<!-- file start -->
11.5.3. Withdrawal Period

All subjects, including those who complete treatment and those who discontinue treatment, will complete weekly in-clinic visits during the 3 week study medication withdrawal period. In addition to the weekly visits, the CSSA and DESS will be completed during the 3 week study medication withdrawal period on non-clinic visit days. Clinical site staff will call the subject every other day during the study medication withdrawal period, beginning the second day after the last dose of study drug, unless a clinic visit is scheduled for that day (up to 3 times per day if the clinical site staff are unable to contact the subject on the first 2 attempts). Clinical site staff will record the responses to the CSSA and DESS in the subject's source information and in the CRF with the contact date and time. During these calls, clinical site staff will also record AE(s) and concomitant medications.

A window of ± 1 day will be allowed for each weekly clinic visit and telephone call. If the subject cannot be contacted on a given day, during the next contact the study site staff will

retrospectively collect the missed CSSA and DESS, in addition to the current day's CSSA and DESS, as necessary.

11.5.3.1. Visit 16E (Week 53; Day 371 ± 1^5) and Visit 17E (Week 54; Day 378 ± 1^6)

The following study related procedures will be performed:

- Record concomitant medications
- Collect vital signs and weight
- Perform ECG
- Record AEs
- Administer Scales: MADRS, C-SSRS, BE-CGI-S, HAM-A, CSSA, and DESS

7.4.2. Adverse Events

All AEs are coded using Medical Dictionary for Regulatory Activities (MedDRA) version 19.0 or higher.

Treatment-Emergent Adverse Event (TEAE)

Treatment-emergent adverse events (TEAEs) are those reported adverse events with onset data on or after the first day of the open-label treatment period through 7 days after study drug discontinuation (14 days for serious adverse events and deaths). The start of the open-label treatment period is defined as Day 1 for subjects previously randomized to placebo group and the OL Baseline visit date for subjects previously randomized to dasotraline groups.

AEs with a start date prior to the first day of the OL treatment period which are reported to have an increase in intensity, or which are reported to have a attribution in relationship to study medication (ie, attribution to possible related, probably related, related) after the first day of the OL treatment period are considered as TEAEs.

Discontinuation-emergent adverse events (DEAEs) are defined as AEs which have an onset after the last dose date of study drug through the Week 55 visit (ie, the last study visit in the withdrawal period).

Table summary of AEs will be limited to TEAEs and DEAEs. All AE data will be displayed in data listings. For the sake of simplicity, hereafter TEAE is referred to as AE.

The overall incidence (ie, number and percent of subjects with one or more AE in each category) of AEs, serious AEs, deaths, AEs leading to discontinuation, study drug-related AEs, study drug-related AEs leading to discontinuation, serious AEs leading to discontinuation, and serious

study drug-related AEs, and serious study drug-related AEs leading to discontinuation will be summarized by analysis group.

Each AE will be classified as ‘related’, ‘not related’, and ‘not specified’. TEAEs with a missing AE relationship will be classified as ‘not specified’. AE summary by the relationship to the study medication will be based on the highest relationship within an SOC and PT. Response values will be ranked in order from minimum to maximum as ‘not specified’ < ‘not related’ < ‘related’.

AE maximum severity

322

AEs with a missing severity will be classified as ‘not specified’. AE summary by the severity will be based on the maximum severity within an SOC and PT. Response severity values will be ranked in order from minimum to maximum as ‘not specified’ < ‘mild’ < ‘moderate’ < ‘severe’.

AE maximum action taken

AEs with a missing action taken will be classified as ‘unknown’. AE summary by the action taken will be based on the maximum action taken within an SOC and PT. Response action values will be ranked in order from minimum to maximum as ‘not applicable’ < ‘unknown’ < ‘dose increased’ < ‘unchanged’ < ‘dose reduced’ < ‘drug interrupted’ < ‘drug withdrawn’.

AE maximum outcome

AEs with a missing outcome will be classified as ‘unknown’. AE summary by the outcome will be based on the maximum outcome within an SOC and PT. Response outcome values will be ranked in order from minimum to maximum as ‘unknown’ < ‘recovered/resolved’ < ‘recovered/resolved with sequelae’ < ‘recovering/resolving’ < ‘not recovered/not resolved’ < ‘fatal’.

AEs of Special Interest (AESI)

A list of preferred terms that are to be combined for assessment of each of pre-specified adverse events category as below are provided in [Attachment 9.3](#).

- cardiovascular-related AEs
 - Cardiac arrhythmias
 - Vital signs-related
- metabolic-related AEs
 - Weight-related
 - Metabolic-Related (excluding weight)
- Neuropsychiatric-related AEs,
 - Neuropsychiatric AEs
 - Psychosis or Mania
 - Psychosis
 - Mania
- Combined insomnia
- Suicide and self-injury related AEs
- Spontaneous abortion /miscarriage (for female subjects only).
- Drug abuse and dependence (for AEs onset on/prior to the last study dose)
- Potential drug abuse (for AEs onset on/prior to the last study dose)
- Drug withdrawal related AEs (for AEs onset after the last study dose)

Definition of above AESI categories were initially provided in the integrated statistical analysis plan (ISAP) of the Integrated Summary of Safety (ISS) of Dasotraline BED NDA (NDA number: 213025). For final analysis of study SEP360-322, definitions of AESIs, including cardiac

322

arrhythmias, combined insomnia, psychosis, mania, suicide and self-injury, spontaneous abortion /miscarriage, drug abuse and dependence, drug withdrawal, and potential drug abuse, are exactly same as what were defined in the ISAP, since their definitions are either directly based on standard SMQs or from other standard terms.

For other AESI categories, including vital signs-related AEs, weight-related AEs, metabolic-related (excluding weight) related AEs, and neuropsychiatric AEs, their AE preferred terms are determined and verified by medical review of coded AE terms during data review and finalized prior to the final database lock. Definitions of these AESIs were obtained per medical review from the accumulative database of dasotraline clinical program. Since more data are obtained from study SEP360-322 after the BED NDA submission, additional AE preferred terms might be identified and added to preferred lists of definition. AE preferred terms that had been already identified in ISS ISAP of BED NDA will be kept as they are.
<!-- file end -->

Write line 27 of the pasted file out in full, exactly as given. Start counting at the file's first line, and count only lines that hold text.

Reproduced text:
AE maximum outcome